Thousands of impassioned supporters packed into Washington Square Park Monday night to hear a speech from Democratic presidential candidate Elizabeth Warren, who called on New York City history as she laid out a plan for dismantling corruption in Washington.
After taking the stage to Dolly Parton’s “9 to 5” and uproarious cheers, Warren recalled a vital piece of local history that informs her current political trajectory — how after the 1911 Triangle Shirtwaist Factory fire, which took place just steps from where Warren spoke under the Washington Square arch, the efforts of local activists and the persistence of workers’ rights advocate Frances Perkins brought about changes to fire safety and labor laws.
That story is an example of how people working together can bring about “big structural change,” said Warren — the kind of change she wants to bring to the country.
“The story of the Triangle Factory fire is a story about power — a story about what happens when the rich and the powerful take control of government and use it to increase their own profits while they stick it to working people,” said Warren. “But what happened in the aftermath of the fire is a different story about power — a story about our power, a story about what’s possible when we fight together as one.”
Warren tied the activism of more than a century ago to what she called “the biggest plan to end corruption since Watergate,” which her campaign had released the morning of the rally. She detailed how, if she becomes president, she will “end lobbying as we know it,” root out conflicts of interest in government by banning federal elected officials from buying stocks or owning businesses on the side, and require federal candidates and officials to release their tax returns.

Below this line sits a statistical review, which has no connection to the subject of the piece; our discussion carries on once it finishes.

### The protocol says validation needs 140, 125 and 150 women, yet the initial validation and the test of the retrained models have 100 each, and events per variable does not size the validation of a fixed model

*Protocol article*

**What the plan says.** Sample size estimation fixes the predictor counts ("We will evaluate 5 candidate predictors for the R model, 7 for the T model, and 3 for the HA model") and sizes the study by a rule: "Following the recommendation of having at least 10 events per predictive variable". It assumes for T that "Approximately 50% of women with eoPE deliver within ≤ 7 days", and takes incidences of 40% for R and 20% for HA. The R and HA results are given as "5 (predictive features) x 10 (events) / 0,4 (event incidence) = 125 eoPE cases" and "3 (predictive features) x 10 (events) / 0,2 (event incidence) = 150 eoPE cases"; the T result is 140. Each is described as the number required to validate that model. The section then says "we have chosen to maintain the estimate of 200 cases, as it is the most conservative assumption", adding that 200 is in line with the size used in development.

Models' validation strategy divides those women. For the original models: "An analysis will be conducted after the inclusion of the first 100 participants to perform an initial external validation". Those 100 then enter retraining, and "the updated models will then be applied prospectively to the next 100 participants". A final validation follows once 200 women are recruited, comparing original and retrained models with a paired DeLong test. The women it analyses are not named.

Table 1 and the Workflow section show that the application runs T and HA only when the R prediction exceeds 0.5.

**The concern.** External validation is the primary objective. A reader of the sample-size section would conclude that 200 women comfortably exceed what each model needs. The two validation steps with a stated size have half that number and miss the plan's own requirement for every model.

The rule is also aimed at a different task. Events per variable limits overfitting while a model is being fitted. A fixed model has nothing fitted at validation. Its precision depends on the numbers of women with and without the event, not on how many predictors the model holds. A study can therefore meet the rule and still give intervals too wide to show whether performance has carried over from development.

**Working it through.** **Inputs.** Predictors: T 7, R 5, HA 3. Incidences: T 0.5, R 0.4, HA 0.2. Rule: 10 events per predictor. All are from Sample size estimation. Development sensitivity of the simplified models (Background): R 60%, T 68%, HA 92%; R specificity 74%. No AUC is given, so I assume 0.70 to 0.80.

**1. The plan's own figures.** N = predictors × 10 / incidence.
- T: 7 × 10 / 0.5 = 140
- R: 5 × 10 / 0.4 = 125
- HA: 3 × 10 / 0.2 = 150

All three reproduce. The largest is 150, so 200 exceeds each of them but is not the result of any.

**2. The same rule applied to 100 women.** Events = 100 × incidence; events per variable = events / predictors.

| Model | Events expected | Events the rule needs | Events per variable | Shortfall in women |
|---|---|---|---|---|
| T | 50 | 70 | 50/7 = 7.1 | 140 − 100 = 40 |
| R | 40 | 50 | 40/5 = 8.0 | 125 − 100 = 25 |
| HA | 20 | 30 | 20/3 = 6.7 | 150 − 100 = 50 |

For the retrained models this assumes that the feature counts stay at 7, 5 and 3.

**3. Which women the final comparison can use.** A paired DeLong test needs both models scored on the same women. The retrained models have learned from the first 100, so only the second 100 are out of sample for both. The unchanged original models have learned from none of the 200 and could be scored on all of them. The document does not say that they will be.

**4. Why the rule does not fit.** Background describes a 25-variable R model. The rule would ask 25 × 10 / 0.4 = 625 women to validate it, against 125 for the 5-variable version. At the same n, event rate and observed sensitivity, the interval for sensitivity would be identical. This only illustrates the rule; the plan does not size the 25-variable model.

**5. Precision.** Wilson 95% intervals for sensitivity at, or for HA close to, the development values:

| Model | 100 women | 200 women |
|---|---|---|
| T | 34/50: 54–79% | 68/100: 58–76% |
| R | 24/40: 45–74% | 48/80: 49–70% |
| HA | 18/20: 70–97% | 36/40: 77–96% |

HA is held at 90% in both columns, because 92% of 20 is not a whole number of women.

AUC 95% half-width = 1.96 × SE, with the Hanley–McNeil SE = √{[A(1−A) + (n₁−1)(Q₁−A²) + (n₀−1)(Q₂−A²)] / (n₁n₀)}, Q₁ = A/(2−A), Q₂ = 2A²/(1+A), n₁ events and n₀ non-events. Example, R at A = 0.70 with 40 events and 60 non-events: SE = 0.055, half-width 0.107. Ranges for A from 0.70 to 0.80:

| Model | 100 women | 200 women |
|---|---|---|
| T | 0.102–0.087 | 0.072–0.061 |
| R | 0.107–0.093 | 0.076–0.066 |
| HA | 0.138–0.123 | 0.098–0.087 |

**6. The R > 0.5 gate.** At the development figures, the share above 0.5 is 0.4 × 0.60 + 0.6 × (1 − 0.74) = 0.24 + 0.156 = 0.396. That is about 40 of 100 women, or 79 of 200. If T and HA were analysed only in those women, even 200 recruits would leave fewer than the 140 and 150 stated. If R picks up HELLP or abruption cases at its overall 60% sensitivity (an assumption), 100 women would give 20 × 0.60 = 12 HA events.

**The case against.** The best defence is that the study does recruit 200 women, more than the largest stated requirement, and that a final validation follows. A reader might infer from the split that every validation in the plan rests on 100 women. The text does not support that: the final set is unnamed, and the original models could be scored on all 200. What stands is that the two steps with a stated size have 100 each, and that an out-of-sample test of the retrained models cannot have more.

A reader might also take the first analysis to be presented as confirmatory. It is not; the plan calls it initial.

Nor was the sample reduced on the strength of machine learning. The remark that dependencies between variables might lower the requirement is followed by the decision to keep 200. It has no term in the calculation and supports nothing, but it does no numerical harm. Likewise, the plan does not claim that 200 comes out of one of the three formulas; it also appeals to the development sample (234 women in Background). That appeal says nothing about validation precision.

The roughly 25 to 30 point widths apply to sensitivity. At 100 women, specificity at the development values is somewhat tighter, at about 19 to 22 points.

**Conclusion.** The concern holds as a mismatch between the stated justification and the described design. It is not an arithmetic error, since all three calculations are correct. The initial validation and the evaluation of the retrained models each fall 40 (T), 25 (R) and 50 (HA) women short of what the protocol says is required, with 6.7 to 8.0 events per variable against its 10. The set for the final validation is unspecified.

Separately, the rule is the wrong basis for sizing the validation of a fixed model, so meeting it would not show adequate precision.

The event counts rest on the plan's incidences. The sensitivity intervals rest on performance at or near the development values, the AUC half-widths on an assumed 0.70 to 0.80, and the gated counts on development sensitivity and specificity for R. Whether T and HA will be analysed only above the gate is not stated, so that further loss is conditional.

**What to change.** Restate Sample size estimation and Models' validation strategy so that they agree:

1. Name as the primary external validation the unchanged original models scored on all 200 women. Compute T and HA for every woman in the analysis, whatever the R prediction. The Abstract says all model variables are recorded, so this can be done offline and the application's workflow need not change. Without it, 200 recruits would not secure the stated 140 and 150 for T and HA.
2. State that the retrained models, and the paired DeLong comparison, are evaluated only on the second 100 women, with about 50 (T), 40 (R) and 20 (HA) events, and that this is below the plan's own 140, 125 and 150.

The crowd, which Warren’s campaign said exceeded 20,000 people, touted “I’m a Warren Democrat” signs and frequently cheered and chanted the candidate’s name. Many in attendance wore T-shirts emblazoned with the slogan “Warren has a plan for that.”
“I know what’s broken, I’ve got a plan to fix it, and that’s why I’m running for president of the United States,” Warren said at one point, eliciting cheers and chants.
The crowd also occasionally broke into chants of “Two Cents,” a reference to Warren’s plan to put a 2% tax on the nation’s extraordinary wealthy to help fund universal child care and health care.
Supporters, many of whom lined up after the rally for a chance to take a selfie with the senator, said Warren’s penchant for laying out precise plans is part of what makes her such an intriguing candidate.
“She encompasses my ideals, but she has a way of explaining it so that it can translate both to me on one side of the aisle and to people on the right or in the center, who can hear her message and appreciate it for how it affects them,” said Chinendum Enyinna, 36, who made the commute from Yonkers to hear Warren speak.
This is what he believes sets her apart from Vermont Sen. Bernie Sanders, who supports many of the same policies as Warren.
“She’s a better communicator, and she has details of her plan, which you can see — the numbers and how things are going to work out,” Enyinna said.
Warren’s ability to draw such a large and energetic crowd doesn’t hurt either, one supporter said.
“I’m really excited that she also has the ability to energize crowds with little catchphrases and things like that,” said Josh Prol, 34, of Crown Heights after the rally. “I’m encouraged.”
Warren, one of 20 candidates vying for the 2020 Democratic nomination, launched her campaign at the end of 2018. In recent 2020 polls, she has ranked among the top three contenders, behind former Vice President Joe Biden and behind or ahead of Sanders.
The speech came days after the third presidential debate, when Warren joined nine other qualifying candidates on stage at Texas Southern University on Sept. 12.
With Nicole Brown